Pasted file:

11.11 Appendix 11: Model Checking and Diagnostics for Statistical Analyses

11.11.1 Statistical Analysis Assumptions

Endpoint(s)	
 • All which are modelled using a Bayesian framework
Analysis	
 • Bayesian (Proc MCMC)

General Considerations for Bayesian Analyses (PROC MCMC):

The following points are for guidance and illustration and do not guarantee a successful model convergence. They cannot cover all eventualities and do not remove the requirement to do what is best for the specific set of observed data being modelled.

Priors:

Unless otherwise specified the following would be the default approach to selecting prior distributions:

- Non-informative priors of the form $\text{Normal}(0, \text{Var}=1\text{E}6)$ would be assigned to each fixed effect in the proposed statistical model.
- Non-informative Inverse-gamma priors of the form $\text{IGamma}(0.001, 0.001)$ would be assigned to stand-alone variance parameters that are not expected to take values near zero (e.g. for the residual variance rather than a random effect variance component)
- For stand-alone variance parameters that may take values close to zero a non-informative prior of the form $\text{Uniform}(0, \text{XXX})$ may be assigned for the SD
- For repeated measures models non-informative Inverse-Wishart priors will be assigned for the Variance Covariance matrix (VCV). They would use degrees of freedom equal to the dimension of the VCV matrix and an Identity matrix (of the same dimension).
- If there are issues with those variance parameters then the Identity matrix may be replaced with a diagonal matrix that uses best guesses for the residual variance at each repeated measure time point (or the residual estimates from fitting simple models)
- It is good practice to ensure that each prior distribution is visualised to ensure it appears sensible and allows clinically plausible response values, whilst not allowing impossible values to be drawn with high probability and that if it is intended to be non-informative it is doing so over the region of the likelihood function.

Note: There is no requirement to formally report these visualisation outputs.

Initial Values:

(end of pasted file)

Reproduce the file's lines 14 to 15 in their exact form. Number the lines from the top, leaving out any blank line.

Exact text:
- For repeated measures models non-informative Inverse-Wishart priors will be assigned for the Variance Covariance matrix (VCV). They would use degrees of freedom equal to the dimension of the VCV matrix and an Identity matrix (of the same dimension).
- If there are issues with those variance parameters then the Identity matrix may be replaced with a diagonal matrix that uses best guesses for the residual variance at each repeated measure time point (or the residual estimates from fitting simple models)